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Report No.

Developing accelerator mass spectrometry capabilities for anthropogenic radionuclide analysis to extend the set of oceanographic tracers

Hain, K.*; Martschini, M.*; G$"u$lce, F.*; Honda, Maki   ; Lachner, J.*; Kern, M.*; Pitters, J.*; Quinto, F.*; Sakaguchi, Aya*; Steier, P.*; Wiederin, A.*; Wieser, A.*; Yokoyama, Akihiko*; Golser, R.*

Recent major advances in accelerator mass spectrometry (AMS) at the Vienna Environmental Research Accelerator (VERA) regarding detection efficiency and isobar suppression have opened possibilities for the analysis of additional long-lived radionuclides at ultra-low environmental concentrations. These radionuclides, including $$^{233}$$U, $$^{135}$$Cs, $$^{99}$$Tc and $$^{90}$$Sr, will become important for oceanographic tracer application due to their generally conservative behavior in ocean water. In particular, the isotope ratios $$^{233}$$U/$$^{236}$$U and $$^{137}$$Cs/$$^{135}$$Cs have proven to be powerful fingerprints for emission source identification as they are not affected by elemental fractionation. Improved detection efficiencies allowed us to analyze all major long-lived actinides, i.e. $$^{236}$$U, $$^{237}$$Np, $$^{239, 240}$$Pu, $$^{241}$$Am as well as the very rare $$^{233}$$U, in the same 10 L water samples of an exemplary depth profile from the northwest Pacific Ocean. Especially for $$^{90}$$Sr analysis, our new approach has already been validated for selected reference materials (e.g. IAEA-A-12) and is ready for application in oceanographic studies. We estimate that a sample volume of only (1-3) L ocean water is sufficient for $$^{90}$$Sr as well as $$^{135}$$Cs analysis, respectively.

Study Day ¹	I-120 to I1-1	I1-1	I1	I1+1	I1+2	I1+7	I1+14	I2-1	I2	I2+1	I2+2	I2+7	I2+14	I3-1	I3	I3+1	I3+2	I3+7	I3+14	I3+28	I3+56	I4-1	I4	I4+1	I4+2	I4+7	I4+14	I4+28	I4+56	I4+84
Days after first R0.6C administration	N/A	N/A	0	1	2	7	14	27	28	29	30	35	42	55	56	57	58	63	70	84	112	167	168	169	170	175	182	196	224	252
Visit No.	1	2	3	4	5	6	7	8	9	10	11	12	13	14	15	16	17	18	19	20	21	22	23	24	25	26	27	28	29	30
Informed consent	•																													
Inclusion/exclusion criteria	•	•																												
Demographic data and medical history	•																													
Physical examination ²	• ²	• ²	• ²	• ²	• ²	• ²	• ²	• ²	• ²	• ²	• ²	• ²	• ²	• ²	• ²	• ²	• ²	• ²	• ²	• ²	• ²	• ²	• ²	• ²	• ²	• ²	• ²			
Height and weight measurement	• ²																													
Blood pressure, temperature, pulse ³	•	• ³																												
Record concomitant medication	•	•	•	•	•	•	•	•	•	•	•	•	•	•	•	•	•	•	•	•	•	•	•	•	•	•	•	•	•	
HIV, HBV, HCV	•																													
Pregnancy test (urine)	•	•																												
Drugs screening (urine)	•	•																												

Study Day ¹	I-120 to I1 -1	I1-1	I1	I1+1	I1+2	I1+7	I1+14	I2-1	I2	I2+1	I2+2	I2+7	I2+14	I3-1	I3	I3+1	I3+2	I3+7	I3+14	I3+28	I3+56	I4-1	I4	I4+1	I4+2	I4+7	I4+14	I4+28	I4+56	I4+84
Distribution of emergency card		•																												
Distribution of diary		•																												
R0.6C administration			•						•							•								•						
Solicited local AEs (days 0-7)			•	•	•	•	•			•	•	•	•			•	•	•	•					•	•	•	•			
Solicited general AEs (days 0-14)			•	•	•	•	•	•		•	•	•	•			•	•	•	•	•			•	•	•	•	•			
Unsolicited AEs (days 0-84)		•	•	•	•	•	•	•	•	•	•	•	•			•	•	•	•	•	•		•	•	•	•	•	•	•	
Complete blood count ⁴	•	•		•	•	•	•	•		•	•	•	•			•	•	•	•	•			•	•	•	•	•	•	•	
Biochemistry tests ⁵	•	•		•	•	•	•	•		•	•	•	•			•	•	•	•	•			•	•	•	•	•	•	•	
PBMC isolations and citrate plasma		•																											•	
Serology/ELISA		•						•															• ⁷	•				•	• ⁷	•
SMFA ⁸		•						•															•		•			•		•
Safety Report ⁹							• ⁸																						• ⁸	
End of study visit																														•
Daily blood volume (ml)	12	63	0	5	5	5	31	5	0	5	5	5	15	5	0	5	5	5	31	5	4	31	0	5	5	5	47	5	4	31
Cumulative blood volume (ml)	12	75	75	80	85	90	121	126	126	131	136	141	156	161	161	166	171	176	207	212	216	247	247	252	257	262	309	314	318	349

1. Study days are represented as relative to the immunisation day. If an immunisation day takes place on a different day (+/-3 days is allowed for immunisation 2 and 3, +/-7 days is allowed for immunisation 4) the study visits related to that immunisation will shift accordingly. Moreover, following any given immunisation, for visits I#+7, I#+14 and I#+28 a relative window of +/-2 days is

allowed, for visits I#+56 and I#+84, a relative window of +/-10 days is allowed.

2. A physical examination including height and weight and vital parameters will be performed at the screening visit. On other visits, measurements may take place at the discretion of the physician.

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Category:Environmental Sciences



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